University of Sydney researchers have received funding to continue investigating causes and treatments of Multiple Sclerosis.
Four researchers affiliated with the University of Sydney have been awarded $250,000 by MS Research Australia as part of $1.5 million in new funding to support promising new ways prevent and treat multiple sclerosis.
Multiple sclerosis (MS) is a chronic disabling disease of the central nervous system commonly affecting young adults.
Dr Grant Parnell of the University of Sydney and the Westmead Institute was awarded $158,000 over three years to investigate how vitamin D protects against MS. Low levels of vitamin D is a known risk factor for developing MS however the benefit of vitamin D in treating and prevention of MS is largely unknown.
Dr Parnell said the grant will allow him and his team to continue their vital research.
"Being awarded this fellowship allows me to continue working alongside our talented team at the Westmead Institute on understanding how vitamin D regulates genes within a particular cell type of the immune system," he said.
"Pharma have produced an array of molecules to affect vitamin D function, which may be employed in novel ways as a result of our characterisation fo the vitamin D regulations network in immune cells and could rapidly pave the way for new treatment options in MS."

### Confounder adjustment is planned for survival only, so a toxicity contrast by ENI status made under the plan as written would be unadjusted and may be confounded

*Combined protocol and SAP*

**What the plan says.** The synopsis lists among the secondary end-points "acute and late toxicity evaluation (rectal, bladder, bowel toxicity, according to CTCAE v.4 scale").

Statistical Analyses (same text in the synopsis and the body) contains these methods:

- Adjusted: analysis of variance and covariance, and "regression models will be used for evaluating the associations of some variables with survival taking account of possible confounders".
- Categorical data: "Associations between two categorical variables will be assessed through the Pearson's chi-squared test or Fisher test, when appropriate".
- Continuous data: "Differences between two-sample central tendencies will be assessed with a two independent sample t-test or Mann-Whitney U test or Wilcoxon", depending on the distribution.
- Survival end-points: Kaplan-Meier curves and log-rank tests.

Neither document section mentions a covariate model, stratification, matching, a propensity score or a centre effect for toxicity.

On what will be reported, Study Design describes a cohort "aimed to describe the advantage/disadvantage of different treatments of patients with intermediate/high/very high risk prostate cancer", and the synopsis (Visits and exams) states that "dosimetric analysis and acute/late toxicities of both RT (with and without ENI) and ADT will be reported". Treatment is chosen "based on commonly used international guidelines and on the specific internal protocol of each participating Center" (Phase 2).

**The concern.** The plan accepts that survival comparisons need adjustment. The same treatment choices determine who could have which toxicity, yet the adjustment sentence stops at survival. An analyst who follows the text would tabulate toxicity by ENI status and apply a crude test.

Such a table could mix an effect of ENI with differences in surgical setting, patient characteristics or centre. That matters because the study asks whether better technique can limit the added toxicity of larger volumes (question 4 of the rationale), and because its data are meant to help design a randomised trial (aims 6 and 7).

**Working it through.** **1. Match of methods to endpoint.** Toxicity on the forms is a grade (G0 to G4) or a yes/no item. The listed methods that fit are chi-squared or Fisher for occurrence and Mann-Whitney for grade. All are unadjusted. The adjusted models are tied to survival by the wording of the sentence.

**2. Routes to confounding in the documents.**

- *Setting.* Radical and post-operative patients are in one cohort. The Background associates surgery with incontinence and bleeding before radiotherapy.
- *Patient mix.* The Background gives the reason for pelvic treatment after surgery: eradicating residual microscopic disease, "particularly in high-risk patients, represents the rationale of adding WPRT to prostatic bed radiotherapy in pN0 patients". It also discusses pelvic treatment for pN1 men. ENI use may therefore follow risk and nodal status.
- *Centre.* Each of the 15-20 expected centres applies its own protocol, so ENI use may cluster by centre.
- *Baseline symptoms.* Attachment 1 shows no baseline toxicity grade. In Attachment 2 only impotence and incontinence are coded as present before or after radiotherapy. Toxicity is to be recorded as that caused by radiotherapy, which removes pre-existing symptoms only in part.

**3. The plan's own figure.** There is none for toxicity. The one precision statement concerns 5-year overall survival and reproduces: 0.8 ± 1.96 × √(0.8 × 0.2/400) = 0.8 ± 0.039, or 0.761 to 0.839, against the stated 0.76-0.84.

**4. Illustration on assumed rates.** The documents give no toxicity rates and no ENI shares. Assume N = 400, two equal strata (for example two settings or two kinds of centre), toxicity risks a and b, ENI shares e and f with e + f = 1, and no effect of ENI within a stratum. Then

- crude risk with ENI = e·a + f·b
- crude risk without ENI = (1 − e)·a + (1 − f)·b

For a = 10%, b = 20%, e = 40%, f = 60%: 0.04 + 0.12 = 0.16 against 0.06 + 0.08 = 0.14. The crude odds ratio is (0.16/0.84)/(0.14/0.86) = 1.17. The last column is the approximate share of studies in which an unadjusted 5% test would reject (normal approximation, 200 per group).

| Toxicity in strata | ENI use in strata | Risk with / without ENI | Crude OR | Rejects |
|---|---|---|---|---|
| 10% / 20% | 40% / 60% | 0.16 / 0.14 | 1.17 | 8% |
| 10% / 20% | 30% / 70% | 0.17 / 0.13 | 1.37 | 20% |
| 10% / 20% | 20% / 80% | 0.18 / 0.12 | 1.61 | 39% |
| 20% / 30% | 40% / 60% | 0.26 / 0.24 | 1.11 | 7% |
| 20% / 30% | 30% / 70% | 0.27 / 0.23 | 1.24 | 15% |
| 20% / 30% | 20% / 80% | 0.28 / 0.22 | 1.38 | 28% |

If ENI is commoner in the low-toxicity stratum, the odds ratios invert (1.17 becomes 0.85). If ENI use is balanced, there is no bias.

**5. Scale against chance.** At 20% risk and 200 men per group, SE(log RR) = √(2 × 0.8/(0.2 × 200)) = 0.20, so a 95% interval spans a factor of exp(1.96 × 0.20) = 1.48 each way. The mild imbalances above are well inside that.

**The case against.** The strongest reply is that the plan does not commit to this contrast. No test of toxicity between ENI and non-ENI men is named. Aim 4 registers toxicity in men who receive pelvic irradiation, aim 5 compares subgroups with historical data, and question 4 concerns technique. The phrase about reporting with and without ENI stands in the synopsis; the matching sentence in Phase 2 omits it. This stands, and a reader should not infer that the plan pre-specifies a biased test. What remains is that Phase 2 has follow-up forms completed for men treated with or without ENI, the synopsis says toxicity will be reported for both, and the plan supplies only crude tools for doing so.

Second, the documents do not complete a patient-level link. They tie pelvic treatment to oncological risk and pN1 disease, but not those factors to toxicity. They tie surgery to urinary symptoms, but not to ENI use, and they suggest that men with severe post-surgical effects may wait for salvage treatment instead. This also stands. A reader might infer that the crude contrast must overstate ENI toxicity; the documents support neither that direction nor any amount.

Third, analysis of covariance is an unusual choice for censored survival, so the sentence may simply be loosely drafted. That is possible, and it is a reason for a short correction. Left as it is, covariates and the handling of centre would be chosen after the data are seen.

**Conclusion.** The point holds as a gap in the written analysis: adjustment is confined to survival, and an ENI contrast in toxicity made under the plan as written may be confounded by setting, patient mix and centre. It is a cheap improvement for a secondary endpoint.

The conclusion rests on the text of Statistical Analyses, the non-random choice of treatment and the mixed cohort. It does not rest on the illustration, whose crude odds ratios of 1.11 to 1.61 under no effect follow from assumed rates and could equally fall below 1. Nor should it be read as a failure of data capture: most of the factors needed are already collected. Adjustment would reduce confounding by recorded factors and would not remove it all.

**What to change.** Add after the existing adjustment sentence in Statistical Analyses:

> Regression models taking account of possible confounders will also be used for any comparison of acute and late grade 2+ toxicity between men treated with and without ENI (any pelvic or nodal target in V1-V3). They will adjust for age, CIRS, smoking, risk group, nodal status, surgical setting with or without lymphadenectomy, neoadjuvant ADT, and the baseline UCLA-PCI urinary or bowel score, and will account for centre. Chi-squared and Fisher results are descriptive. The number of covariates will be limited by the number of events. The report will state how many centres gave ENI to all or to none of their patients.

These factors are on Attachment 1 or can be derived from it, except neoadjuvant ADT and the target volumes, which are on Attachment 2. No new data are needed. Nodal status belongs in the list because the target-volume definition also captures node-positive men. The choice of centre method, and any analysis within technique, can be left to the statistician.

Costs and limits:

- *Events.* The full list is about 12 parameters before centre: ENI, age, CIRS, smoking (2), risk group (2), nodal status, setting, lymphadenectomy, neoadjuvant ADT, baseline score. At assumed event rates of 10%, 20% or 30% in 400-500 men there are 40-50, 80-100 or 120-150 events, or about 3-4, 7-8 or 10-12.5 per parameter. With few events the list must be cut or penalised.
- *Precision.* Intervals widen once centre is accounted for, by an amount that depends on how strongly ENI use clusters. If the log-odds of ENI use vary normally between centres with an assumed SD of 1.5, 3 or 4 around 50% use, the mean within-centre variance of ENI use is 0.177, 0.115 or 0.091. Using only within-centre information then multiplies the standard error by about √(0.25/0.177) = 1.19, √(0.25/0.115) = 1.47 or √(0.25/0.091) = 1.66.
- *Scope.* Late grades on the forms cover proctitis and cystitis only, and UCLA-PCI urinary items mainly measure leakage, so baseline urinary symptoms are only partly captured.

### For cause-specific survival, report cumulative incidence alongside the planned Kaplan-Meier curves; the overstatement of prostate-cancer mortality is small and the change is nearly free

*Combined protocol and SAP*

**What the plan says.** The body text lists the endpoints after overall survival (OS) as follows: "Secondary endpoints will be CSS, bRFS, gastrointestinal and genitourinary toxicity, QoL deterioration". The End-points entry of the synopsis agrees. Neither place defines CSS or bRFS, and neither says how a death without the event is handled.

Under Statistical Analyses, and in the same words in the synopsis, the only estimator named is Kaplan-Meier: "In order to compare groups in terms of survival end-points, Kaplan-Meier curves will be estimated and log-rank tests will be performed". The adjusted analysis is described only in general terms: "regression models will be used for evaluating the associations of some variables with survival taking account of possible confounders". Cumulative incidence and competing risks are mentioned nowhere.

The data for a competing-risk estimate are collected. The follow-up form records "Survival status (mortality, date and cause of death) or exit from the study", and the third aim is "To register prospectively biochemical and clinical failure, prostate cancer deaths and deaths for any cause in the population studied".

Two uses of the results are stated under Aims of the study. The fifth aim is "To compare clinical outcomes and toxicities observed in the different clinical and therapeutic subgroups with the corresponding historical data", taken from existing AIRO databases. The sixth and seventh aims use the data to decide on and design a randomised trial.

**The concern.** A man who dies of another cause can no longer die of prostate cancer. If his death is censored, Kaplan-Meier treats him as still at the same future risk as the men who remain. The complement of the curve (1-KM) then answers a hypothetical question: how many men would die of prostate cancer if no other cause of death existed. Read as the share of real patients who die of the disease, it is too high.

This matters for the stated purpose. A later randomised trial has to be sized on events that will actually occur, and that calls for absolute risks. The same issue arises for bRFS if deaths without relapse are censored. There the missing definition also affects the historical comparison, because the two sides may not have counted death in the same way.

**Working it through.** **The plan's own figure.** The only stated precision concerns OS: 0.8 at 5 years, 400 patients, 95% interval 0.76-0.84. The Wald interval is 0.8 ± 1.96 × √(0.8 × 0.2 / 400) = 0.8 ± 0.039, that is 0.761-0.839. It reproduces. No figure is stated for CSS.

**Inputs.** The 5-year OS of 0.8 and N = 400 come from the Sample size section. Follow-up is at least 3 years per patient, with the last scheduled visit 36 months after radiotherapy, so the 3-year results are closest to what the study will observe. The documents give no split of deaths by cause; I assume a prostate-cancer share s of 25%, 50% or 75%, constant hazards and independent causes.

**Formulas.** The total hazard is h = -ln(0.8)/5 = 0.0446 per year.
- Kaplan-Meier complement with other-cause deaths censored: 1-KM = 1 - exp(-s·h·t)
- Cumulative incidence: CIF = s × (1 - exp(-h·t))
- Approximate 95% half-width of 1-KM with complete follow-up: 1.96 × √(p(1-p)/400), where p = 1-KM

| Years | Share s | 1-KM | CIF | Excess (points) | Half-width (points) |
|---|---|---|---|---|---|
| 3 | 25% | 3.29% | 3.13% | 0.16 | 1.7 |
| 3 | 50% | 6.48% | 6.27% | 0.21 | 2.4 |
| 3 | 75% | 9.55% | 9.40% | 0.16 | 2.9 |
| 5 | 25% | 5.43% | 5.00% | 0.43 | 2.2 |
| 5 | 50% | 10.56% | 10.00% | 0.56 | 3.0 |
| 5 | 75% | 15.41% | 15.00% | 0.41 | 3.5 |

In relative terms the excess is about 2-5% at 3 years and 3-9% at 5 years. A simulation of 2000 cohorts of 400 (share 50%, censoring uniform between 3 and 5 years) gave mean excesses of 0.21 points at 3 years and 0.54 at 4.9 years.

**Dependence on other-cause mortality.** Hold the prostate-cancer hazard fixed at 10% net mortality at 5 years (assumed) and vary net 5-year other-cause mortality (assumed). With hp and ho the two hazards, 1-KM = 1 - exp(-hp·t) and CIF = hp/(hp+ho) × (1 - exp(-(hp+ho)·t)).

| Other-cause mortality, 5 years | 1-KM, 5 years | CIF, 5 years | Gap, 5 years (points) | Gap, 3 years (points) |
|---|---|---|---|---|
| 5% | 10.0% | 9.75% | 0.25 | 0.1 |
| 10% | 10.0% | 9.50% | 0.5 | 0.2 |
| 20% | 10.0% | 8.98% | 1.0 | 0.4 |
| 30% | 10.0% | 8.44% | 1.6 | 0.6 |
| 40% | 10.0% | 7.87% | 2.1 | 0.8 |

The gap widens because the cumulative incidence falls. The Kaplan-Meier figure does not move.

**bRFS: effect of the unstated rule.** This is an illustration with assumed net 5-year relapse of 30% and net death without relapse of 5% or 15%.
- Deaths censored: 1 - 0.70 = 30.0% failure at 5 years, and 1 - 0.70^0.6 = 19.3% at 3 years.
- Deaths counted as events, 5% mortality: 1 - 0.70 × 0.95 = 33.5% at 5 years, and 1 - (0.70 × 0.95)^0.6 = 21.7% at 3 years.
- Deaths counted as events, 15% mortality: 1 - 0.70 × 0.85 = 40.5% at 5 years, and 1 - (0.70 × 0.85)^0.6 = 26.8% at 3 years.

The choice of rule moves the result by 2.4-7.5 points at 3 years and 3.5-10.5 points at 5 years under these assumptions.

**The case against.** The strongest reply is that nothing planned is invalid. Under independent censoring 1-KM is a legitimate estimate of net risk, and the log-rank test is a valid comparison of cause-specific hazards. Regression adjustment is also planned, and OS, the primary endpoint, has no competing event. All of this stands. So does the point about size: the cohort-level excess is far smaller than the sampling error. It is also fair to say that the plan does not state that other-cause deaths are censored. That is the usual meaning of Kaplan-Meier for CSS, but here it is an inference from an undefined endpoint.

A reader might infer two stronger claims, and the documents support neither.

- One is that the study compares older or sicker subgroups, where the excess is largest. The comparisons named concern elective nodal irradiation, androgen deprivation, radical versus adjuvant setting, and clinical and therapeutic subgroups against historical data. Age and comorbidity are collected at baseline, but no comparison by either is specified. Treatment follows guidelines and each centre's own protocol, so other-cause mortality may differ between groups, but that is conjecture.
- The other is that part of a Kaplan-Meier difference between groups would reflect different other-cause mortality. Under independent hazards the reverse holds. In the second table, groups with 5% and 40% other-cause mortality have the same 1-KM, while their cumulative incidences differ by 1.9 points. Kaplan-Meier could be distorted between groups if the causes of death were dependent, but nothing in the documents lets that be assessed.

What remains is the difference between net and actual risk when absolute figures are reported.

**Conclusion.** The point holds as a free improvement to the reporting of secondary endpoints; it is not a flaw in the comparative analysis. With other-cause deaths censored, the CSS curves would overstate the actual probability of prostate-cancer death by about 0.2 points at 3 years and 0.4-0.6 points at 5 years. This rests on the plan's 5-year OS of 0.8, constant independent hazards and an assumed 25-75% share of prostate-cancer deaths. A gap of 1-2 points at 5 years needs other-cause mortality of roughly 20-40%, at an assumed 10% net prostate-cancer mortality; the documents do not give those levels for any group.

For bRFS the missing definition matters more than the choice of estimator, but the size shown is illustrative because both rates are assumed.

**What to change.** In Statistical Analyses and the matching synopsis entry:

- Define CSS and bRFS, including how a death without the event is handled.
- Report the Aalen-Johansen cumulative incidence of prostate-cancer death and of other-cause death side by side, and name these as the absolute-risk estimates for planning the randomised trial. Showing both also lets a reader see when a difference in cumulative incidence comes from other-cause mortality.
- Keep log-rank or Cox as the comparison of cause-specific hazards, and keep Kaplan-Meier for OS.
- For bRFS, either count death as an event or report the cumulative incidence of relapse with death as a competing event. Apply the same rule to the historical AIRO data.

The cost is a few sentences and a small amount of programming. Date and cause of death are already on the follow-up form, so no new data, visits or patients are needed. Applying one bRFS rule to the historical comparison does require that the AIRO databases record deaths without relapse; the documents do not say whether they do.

Dr Joshua Barton of the University of Sydney and the Brain and Mind Centre was awarded $67,000 over two years to investigate new ways of detecting sub-clinical changes in the brains of MS sufferers. The current methods used by clinicians to monitor the impact of the disease on patients are insensitive and measured over long periods of time. Dr Barton aims to use the brain’s visual systems to monitor disease progression and the effectiveness of therapies for MS in real-time.
Associate Professor Scott Byrne was awarded $18,000 to find out how sunlight suppresses the immune system Associate Professor Byrne’s research will examine the relationship between UV light exposure, the immune system and MS. There is increasing evidence that a number of environmental factors are important in the development and course of MS, which is more prevalent in Scandinavian countries with low UV exposure.
University of Sydney PhD student Angelica Panopoulos was awarded $6,000 to investigate how immune cells enter the brain and spinal cord. Typically, immune cells are blocked from entering the brain via the blood brain barrier, which is faulty in MS sufferers. The hope is her research will help develop a better understanding of whether tiny cell fragments called microparticles can breach the blood brain barrier and therefore contribute to the early stages of MS.
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